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Henry Hong on Edible Plants


cham101
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I am absolutely fascinated by the CP article explaining the edible plants that grow wild in the Baltimore area. Is there any way you might be able to add some pics and give us some harvest windows of opportunity so we know for what we are looking? I would love to find some tasty free treats locally and would like some visual help with this project.

Hi cham101, sorry for the delayed response. Sigh, I actually do have some decent images from my foraging last year, but they're on my FUBAR lappy. However, I will try to get a reader to pull them off the HDD tomorrow. When I was foraging, it was well into fall, and perilla (or beefsteak plant) was right at the limit for picking. Once the seed pod bursts, apparently, the leaves no longer taste as good. Now this is info via my mom, so take it as you will. Right now you may still be able to find some ramps, but I haven't had time to go out and check the patch I know about. I know for sure that there are wild strawberries to be found, on the footpath at Lake Roland for one, along some of the paths at Prettyboy as well. I do have some pics of perilla I just found on my email, which I've attached. You can see there was a ton of it growing along Dulaney Valley Road.

Epazote grows all over the place, and I'll keep my cam on me tomorrow in case I come across some. Finally, there is wild asparagus, which should be ready to harvest right now, but I have yet to find any around here. I've heard that it grows along Rtes. 40 and 70, west of the beltway. Speaking of which, "Stalking the Wild Asparagus" by Euell Gibbons is more or less the bible of foraging. And then of course there's Steve Brill, who I think was profiled in the Sun a few years ago.

I plan on exploring the Korean side of found food more this year. I just think it's a crazy coincidence that such parallel ingredients exist so far apart. Well, maybe not so crazy, since we're talking about parts of the world that are both covered in deciduous forest (the best kind!), and people tend to emigrate to places with climates and geographical features similar to home. But I digress....

-Henry

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Thanks for the info. I'm pretty sure I have run into Perilla last year, I didn't know I could eat it. I had a big handful of wild strawberries for lunch when I was on the trail on Saturday over at the Patapsco and realized I had forgot my lunch. The wild strawberries didn't taste very good but it kept my stomach from being empty. I also have a wild strawberry patch growing out of the crack in my concrete curb in my alley. I have to be quick about grabbing the little strawberries because a large rat lives in a drain pipe behind it and we are both competing for the same fruit supply.

I spend a great deal of my time in deciduous forests. If I can get good at identifying edible plants and knowing what to do with them then I can further decrease my pack weight, and that is always a good thing.

I will check out the Gibbons and Brill books.

Please, please, please keep the pictures coming. Maybe I can organize a "gather the free food" hike event during July and August.

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How fun! I used to hunt morels and chanterelles in Illinois, and I harvest epazote out of my Grandmothers' fields in Florida. I had no idea that we had shiso growing here! If you organize something, please share! -Linda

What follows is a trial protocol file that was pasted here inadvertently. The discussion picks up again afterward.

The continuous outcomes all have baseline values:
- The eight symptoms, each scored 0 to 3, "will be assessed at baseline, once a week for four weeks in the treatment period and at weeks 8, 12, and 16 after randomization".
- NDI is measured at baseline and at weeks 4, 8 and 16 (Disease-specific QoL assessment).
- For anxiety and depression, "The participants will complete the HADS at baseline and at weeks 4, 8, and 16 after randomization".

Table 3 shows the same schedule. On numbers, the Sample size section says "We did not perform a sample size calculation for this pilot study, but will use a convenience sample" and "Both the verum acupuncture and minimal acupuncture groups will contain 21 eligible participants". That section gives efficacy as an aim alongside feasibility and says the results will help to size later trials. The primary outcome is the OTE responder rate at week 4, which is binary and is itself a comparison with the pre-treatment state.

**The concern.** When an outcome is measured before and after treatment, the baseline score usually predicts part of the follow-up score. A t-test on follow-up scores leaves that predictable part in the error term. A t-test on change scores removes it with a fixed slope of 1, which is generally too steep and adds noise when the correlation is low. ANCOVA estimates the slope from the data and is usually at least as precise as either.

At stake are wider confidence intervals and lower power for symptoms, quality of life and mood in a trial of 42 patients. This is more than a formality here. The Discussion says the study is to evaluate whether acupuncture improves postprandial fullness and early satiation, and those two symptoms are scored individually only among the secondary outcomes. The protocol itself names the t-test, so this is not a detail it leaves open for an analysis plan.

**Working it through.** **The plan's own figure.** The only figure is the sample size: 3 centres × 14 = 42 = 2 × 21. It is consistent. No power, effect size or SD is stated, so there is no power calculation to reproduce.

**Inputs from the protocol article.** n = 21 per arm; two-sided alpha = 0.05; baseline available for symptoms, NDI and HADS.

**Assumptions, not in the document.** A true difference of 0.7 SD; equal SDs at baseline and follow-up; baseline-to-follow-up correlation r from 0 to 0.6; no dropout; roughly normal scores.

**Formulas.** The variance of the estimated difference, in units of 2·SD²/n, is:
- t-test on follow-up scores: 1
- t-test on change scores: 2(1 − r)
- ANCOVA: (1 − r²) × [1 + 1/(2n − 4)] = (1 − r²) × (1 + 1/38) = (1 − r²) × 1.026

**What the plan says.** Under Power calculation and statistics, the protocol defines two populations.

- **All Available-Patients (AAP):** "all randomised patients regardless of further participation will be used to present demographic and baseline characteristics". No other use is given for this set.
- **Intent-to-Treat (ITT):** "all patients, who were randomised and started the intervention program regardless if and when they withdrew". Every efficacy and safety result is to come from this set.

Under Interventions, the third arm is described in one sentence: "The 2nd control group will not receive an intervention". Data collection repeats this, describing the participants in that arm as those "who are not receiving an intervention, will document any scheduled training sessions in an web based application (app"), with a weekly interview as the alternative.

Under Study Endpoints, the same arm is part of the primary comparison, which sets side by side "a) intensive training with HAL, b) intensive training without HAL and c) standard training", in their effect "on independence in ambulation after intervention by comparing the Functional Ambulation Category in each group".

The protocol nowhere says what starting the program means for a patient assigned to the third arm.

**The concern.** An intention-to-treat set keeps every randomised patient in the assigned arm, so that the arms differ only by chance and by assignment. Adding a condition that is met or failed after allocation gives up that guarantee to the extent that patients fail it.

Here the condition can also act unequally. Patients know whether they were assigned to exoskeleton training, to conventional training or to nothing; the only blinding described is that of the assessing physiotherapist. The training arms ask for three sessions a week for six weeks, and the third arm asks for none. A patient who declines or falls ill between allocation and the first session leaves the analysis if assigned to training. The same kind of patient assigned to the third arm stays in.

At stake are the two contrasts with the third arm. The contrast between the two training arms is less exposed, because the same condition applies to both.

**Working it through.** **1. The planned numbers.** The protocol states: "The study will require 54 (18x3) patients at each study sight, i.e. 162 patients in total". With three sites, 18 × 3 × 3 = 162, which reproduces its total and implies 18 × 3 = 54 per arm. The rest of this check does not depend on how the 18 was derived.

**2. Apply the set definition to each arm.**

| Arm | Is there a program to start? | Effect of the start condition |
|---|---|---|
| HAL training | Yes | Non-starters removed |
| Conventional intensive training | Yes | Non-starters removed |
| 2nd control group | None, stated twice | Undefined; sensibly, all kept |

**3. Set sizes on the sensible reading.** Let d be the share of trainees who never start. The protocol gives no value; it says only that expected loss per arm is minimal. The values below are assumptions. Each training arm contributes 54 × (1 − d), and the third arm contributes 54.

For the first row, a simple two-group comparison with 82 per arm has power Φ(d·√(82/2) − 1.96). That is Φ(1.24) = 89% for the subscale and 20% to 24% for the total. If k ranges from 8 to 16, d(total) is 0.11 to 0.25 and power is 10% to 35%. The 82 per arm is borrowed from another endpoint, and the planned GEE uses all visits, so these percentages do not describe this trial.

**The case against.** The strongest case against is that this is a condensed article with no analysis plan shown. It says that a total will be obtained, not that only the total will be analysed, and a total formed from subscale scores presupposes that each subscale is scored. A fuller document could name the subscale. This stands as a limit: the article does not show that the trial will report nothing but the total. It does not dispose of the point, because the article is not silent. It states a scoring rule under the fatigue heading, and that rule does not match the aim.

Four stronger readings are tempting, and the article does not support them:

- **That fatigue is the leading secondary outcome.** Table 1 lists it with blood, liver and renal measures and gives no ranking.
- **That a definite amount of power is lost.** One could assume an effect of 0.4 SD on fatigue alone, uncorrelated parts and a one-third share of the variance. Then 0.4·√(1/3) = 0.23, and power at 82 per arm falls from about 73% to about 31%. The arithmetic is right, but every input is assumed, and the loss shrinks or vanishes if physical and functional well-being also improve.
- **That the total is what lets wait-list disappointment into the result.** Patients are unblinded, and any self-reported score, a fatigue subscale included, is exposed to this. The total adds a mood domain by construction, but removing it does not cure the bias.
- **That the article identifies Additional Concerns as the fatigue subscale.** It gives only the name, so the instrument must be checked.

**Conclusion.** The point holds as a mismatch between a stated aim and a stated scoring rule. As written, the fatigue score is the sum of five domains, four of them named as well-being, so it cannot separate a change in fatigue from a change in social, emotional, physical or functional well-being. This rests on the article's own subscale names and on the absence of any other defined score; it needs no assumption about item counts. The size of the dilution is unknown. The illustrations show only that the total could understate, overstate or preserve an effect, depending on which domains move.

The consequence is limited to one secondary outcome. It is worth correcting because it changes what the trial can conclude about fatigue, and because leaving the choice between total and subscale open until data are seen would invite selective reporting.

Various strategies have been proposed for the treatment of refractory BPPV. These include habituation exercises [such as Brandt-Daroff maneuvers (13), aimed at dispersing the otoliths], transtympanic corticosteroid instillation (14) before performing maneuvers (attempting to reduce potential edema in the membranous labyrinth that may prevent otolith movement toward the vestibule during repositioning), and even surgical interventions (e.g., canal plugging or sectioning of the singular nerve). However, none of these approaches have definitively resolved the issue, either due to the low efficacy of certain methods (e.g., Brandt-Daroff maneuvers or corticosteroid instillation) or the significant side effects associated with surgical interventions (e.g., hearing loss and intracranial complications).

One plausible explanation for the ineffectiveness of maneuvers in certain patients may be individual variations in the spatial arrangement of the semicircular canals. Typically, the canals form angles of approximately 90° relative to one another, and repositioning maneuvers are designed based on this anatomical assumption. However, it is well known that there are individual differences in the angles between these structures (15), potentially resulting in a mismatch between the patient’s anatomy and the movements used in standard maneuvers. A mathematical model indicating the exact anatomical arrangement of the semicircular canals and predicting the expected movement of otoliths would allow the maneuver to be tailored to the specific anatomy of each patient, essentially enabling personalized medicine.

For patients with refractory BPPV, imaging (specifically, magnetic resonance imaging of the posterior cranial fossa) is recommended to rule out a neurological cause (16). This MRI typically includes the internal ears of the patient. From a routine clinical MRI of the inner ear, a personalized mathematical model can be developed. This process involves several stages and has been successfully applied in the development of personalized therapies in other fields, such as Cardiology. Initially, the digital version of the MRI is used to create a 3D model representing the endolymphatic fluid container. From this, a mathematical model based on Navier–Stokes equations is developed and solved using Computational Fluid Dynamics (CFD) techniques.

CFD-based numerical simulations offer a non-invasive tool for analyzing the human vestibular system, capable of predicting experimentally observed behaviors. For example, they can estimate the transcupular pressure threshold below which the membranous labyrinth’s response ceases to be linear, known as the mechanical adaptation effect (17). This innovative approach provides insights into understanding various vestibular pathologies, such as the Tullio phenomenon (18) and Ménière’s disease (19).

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As an aside, if you can find a cattle farm that has a wooded area with a patch of perilla/shiso, they will be more than happy for you to help them get rid of it - while it's harmless to humans, it's pretty bad for cattle if they get into it.

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As an aside, if you can find a cattle farm that has a wooded area with a patch of perilla/shiso, they will be more than happy for you to help them get rid of it - while it's harmless to humans, it's pretty bad for cattle if they get into it.

Indeed! A commenter on my article noted that perilla is considerd an invasive plant. At the downtown farmer's market last year, I spoke with a vendor who was selling purslane for $5/lb, and she noted the irony of it being her best seller, since only the year before she was pulling the stuff up as a weed. Keep in mind that wild perilla has a sharper flavor, and sometimes coarser texture, than the farmed stuff. We Koreans almost never eat the leaves raw, instead they are either pickled or steamed with a buttload of garlic and red pepper, then used as wrappers for rice usually.

And as a bonus, more pics! I happened upon a thick patch of urban flora on the corner of Maryland Ave. and 22nd St.(first pic), and right in the middle was a big old epazote plant (second pic). It's also called wormseed, and apparently Baltimore used to be a major production center for wormseed oil. The herb can be used in soups like chilaquiles or sopa de res.

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How fun! I used to hunt morels and chanterelles in Illinois, and I harvest epazote out of my Grandmothers' fields in Florida. I had no idea that we had shiso growing here! If you organize something, please share! -Linda

Linda-

Perilla is actually not shiso, they are related but are distinct both in appearance and flavor. Perilla, at least the kind you can find around here, is considered the "korean" or "purple" variety and has less pronounced jaggedness around the leaves. The flavor is milder and lacks the licorice-like notes of Japanese shiso. The stuff grows EVERYWHERE! Once you successfully identify your first perillas, you will start noticing them all over the place, in much the same way as when you buy a new car, you start noticing that car all the time.

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